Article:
The one constant I've found among them all is a passion for laughter. But their sense of humor is nuanced and often falls outside of the mainstream, typically sustained by a steady comedy diet that might include Monty Python, "The Colbert Report," The Onion and Non Sequitur or Bizzaro comic strips.
I follow the three Ts when it comes to buying affordable geek gifts that never fail: T-shirts, toys and tech gifts.
T-shirts are a perennial favorite. For some reason, geeks can never seem to have enough of them. One of my favorite destinations is ThinkGeek.com, which features shirts for men, women and kids. While most of the choices are broken down by subject matter, their generic geek shirt selection is impressive: the Wi-Fi Detector Shirt ($29.99), which features glowing bars that change based on wi-fi signal strength; the Geek Inside Tee ($14.99-$15.99), which riffs on the Intel logo, or the simple yet elegant I'm Blogging This shirt ($14.99-$16.99).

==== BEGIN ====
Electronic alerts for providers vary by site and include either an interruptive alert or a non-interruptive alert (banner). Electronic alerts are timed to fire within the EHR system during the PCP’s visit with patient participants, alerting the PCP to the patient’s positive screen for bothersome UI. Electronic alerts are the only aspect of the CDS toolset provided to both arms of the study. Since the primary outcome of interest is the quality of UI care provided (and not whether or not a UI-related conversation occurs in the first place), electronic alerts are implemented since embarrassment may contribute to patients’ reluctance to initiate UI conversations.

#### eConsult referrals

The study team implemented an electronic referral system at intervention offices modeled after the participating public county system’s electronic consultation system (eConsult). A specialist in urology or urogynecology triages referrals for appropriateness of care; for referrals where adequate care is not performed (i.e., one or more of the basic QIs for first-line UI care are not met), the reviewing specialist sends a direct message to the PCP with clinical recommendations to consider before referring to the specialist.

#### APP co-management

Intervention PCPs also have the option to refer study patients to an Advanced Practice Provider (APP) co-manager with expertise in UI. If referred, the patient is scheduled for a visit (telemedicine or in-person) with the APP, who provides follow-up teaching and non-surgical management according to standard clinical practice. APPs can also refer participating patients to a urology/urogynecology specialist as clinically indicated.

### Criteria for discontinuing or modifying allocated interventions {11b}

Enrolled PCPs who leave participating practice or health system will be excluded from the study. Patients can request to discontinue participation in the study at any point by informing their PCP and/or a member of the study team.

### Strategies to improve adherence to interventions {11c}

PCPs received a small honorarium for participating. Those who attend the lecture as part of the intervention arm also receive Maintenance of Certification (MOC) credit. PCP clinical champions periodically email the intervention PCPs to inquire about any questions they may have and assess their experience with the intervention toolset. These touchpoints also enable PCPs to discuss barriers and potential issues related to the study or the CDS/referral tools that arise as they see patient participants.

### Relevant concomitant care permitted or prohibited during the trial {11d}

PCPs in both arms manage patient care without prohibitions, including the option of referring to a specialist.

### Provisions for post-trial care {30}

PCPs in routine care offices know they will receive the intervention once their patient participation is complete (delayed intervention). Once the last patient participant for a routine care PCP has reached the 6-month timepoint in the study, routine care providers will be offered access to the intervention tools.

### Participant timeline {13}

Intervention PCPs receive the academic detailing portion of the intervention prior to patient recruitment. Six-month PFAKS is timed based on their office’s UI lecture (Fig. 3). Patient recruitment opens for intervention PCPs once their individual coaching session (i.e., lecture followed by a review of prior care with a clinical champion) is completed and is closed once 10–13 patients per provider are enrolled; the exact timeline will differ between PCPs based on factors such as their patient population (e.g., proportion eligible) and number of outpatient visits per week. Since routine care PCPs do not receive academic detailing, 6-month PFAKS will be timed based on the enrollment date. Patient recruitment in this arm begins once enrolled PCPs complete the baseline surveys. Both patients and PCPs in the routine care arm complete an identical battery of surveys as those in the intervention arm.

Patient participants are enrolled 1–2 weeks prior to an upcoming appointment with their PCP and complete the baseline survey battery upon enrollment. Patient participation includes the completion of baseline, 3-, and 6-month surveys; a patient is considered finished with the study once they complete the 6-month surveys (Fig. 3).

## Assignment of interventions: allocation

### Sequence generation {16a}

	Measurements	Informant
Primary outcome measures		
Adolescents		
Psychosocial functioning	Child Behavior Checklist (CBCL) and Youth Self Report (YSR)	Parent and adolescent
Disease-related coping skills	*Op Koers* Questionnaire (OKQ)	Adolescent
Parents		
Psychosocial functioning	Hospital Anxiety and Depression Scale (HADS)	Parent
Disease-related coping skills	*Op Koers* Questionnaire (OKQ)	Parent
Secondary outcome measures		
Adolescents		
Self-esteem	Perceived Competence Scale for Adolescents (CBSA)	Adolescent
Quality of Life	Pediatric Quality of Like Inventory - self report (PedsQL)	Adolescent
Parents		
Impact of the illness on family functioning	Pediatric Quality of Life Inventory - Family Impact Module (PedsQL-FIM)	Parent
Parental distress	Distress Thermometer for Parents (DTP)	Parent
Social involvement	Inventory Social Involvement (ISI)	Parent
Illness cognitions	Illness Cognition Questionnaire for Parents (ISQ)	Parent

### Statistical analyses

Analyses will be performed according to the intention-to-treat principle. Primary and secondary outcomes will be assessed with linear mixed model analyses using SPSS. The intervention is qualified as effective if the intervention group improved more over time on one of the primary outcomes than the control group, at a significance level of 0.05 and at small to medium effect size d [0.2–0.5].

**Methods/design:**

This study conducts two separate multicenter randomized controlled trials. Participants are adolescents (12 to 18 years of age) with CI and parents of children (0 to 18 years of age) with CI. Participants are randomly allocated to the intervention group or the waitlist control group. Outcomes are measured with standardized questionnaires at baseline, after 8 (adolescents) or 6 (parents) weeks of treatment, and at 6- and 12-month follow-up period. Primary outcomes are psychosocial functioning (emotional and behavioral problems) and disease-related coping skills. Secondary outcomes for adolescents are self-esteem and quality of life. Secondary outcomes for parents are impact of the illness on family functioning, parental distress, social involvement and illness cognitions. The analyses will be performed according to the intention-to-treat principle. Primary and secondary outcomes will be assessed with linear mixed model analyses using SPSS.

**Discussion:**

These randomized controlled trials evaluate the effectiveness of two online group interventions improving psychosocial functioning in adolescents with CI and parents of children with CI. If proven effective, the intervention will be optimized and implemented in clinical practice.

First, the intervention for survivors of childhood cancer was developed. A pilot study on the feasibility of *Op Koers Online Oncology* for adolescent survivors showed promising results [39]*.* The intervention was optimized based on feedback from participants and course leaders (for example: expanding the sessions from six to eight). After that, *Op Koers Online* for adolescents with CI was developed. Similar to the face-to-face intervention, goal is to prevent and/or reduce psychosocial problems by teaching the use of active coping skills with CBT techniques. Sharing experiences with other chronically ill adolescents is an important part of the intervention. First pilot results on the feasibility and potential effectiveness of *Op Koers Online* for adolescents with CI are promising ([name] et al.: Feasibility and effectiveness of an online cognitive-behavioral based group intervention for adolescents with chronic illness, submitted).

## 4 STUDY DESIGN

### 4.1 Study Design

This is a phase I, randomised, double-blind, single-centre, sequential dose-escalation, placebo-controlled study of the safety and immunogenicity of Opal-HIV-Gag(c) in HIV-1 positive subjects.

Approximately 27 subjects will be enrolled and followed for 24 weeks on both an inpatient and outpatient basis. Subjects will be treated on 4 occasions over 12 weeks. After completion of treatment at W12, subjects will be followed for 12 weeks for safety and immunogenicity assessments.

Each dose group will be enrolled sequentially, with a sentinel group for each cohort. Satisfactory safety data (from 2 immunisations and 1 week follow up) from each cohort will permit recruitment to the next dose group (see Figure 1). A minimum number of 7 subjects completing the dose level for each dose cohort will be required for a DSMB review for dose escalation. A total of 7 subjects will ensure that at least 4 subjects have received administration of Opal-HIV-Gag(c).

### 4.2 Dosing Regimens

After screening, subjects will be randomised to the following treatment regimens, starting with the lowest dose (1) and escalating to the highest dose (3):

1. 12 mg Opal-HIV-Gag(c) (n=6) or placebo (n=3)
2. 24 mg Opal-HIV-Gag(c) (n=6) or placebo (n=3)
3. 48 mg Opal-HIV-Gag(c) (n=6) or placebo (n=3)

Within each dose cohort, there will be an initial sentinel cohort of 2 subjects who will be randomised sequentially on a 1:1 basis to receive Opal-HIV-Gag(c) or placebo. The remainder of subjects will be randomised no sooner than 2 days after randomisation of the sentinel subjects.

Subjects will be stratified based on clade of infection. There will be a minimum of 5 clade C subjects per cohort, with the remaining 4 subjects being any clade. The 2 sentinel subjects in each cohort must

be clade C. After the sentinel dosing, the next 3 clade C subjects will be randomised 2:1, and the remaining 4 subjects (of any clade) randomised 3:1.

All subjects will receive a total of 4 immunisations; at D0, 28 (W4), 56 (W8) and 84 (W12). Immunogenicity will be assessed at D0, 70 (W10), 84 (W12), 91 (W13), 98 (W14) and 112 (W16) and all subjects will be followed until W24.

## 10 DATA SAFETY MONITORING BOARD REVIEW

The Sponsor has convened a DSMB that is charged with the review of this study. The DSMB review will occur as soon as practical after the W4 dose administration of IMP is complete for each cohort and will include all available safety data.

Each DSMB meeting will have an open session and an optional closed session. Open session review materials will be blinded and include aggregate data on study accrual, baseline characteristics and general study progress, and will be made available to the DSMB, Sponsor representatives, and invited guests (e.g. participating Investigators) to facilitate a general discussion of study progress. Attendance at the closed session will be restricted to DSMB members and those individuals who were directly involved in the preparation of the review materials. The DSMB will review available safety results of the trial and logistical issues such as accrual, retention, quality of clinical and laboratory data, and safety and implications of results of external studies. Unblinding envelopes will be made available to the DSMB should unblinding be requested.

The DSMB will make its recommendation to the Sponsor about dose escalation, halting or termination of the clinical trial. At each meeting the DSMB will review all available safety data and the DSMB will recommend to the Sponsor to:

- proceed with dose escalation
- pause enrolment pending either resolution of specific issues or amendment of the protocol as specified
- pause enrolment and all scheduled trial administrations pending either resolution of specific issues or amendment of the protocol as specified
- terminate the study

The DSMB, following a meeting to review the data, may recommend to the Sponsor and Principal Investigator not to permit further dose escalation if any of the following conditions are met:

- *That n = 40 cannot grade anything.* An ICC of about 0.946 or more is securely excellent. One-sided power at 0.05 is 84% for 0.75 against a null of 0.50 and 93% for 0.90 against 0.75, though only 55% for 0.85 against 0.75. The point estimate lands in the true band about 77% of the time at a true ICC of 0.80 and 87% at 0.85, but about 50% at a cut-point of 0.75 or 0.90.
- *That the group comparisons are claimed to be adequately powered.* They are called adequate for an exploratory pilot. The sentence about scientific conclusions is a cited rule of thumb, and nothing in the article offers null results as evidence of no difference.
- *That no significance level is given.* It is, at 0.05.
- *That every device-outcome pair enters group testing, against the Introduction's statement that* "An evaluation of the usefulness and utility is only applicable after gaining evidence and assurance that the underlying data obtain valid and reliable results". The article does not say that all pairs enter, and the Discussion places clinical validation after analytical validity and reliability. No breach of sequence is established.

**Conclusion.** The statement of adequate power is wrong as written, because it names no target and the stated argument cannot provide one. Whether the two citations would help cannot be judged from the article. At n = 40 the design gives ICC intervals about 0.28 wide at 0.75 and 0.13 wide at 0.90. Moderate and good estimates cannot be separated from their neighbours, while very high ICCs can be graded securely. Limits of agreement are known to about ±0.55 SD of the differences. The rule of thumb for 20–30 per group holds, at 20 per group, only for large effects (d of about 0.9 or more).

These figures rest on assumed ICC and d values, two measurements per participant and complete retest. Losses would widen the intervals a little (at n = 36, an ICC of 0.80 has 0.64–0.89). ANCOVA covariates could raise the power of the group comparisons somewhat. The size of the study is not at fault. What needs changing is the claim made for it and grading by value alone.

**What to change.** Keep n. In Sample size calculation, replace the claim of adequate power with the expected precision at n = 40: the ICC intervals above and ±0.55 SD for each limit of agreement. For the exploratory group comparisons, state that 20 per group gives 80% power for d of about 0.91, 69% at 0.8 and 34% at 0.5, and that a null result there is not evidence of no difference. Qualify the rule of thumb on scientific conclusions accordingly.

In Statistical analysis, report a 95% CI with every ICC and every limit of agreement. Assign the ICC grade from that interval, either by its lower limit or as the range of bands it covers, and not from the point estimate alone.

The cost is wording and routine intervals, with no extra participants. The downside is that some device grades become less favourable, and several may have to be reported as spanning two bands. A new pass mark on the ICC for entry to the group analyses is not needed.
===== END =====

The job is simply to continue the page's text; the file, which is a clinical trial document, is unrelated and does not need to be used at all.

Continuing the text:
Toys are usually welcome additions to any geek desk. Paizo.com carries a variety of plush Monty Python toys, including the Rabbit With Big Pointy Teeth ($17.96) and the Dead Parrot ($8.96). While Archie McPhee has everything for your sick-and-twisted geek, like Horrified B-Movie Victims ($14.95), Avenging Unicorn ($12.95) and Sky Diving Sigmund Freud ($14.50).
Tech gifts can be tricky, given issues of brand loyalty or hatred. For computer users, consider Mimobot designer flash drives (mimobot.com) that feature "Star Wars," "Halo," Domo and other fashionable approaches to quick data storage. ThinkGeek.com features a USB Rocket Launcher ($39.99) for office warfare, and for the geek grrrl in your life consider the Fuse Ladder Necklace ($32.99) or the glowing crystal Fuze Necklace ($24.99).